Some Tories are unnerved by the coming Corbyn leadership, arguing that bad opposition leads to bad government, and some worry that an unelectable Labour party will lead to Cameroon complacency. What is perhaps most striking is the fear of the more radical Tories about what it means for their agenda. One of the more ideologically committed members of the cabinet frets that Cameron and Osborne will tack hard to the centre, abandoning Tory radicalism in the hope of hoovering up centrist voters disillusioned by Labour’s left turn.
In the 1980s, Margaret Thatcher took advantage of Labour’s lurch to the left to push through right-wing policies that would not have been possible in normal times. But Cameron and Osborne are far more traditional Tories than she ever was: their aim is to hold power rather than to implement an ideological agenda. They both remember all too clearly the party’s 13 years in opposition. Facing Corbyn, their instinct will be to grab as much of the centre ground as possible, and much of this work has already begun. The Tories now pride themselves on being the party of the national living wage; Cameron’s first intervention of the new political term was to threaten firms who failed to pay it with the full force of the law. It won’t stop there; plans are also afoot for a major push on equal pay for women.
Corbyn’s victory will change the dynamics of the next Tory leadership election (which we can expect in about three years’ time). Until recently, Boris Johnson’s supporters argued that the Tories needed something extra for the party to win outright. Boris, who had won twice in a Labour city and had the appeal of a celebrity as well as a politician, appeared to be that something. But with Corbyn as Labour leader it appears that anyone sensible can beat Labour. It is no coincidence that in the past few weeks, the odds on George Osborne’s leadership chances have been shortening almost as fast as Corbyn’s. The Chancellor is now, for the first time, the bookmakers’ favourite. He offers continuity, which is more appealing to the Tory tribe by the day. One of the Chancellor’s cabinet backers argues that ‘the contrast could not be more pointed’ between Corbyn, who has never held office of any sort, and Osborne, the steady hand on the Treasury tiller.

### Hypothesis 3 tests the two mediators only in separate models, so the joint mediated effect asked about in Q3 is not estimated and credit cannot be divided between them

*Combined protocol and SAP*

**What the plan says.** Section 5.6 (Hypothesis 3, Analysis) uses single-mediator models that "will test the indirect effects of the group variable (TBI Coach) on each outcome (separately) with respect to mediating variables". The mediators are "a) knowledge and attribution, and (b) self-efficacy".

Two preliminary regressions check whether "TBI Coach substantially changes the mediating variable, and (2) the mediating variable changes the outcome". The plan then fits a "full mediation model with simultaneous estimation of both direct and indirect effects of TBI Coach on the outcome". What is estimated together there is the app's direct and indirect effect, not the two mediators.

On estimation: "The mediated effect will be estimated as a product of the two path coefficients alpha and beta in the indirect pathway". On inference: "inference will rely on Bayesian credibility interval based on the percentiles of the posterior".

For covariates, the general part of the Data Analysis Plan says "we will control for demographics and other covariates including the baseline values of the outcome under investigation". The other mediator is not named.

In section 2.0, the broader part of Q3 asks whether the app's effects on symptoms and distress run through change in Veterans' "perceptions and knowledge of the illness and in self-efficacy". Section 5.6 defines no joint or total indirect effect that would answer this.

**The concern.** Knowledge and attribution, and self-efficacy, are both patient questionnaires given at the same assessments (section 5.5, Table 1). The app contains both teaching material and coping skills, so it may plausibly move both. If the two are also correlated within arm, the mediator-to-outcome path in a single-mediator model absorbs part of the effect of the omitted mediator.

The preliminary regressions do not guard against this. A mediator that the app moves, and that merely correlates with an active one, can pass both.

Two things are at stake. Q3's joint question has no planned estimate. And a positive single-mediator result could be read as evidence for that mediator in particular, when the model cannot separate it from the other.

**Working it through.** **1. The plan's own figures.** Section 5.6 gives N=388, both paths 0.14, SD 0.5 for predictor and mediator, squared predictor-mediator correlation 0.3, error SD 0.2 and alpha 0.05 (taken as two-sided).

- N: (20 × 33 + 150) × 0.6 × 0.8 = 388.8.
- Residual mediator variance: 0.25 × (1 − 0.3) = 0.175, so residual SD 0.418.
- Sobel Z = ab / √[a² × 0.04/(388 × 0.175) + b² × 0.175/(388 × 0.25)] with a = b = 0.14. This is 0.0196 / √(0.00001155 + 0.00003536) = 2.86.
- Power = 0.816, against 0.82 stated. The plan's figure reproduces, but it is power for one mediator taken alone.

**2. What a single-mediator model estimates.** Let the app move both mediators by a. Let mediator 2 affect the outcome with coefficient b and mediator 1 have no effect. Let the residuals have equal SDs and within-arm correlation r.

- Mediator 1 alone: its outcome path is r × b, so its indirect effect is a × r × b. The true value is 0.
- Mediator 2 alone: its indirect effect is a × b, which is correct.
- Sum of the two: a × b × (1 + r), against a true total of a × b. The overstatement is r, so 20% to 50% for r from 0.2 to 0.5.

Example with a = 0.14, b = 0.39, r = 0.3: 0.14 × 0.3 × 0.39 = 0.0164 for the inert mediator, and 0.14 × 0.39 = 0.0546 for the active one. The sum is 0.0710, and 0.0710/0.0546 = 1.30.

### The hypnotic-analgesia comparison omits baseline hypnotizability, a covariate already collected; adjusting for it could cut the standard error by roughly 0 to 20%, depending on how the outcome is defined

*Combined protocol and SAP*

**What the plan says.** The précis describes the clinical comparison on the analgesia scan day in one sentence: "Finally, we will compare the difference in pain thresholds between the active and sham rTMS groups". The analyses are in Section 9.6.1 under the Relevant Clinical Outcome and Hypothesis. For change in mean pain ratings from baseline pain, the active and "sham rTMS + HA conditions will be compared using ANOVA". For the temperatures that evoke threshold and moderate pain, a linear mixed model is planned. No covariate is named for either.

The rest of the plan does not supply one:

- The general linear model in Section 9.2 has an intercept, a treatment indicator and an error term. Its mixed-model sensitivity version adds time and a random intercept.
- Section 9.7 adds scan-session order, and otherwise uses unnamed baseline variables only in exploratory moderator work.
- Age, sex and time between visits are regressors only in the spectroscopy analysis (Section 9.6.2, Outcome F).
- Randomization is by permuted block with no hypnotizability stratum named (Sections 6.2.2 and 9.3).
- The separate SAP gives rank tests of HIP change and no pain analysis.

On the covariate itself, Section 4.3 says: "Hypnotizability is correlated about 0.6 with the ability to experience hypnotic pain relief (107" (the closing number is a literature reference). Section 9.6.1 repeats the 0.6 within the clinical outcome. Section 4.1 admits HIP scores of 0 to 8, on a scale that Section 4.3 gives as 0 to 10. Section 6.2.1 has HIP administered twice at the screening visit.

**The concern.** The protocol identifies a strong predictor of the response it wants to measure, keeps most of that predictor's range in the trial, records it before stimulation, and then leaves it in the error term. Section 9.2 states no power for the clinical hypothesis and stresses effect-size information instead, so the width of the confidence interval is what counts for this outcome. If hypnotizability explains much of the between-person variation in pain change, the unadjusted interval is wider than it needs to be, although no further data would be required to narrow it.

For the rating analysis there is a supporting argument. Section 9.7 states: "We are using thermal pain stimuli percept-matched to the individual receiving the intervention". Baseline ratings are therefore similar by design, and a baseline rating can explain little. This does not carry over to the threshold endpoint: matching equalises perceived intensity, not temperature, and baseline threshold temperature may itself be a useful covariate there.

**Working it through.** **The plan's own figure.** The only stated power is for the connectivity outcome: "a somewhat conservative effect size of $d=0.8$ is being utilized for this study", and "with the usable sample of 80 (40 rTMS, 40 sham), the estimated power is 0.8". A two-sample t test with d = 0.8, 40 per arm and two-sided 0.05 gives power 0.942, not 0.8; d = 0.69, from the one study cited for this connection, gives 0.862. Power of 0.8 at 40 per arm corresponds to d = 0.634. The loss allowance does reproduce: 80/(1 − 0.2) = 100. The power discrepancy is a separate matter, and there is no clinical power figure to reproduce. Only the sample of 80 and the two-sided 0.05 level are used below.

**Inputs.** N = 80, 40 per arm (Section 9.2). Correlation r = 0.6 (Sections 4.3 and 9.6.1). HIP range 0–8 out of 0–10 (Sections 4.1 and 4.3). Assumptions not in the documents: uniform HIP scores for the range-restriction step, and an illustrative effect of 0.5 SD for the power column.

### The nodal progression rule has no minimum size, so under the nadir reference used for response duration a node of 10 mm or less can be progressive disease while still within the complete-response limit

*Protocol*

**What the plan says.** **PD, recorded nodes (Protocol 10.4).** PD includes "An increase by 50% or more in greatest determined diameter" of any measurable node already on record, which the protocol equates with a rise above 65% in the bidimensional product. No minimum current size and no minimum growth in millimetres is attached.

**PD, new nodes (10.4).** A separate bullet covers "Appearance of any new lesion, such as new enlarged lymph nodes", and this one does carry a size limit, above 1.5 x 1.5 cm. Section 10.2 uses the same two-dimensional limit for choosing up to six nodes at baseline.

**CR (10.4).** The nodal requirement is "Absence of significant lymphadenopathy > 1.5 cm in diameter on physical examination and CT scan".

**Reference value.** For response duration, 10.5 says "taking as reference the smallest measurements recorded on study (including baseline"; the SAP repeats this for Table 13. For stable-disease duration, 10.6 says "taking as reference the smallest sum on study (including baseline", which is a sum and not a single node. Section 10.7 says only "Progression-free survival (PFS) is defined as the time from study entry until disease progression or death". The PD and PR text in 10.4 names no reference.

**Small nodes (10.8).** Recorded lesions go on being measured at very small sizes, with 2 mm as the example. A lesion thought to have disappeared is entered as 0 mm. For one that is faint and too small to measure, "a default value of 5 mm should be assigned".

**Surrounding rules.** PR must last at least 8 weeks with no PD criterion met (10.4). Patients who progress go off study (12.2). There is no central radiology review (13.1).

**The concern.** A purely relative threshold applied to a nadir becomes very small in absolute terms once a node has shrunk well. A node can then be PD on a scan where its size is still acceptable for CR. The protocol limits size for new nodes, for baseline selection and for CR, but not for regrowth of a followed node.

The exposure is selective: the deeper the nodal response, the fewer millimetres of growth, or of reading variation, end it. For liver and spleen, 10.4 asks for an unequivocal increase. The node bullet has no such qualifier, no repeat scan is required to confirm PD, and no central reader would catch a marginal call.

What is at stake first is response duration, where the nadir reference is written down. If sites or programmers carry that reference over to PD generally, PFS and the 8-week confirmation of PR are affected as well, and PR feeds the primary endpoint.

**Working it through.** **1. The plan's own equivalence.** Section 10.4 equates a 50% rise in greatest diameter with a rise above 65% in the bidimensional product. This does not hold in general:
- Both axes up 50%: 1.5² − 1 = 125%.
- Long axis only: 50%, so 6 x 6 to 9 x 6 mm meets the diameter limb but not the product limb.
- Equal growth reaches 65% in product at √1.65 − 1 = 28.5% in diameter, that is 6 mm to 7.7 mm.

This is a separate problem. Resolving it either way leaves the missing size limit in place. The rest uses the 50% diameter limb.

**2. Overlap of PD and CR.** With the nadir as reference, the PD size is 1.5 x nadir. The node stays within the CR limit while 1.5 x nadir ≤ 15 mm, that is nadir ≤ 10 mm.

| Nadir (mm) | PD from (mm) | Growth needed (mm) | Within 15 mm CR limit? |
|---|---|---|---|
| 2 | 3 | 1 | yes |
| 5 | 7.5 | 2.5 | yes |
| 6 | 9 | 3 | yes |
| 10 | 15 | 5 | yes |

The place where the Corbyn effect is least predictable is Scotland. The SNP has been posing as the only genuinely left-wing party; a Corbyn victory complicates that strategy. There isn’t much space to the left of him. But if he were removed as leader before facing the electorate, the SNP could use this to claim that Westminster politics is dominated by a centre-right consensus that tolerates no opposition. And how would Corbyn handle a Scottish Labour party led by Kezia Dugdale, a centrist?
Corbyn’s supporters are right about one thing: you can change politics without winning a general election. His time in charge will change both the Labour and Conservative parties and the contours of British politics. It confirms that May 2015 marked the beginning of a new era of Tory majority rule. A Labour party that is prepared to elect Corbyn as leader is a party that has consigned itself to not being in power for a very long time.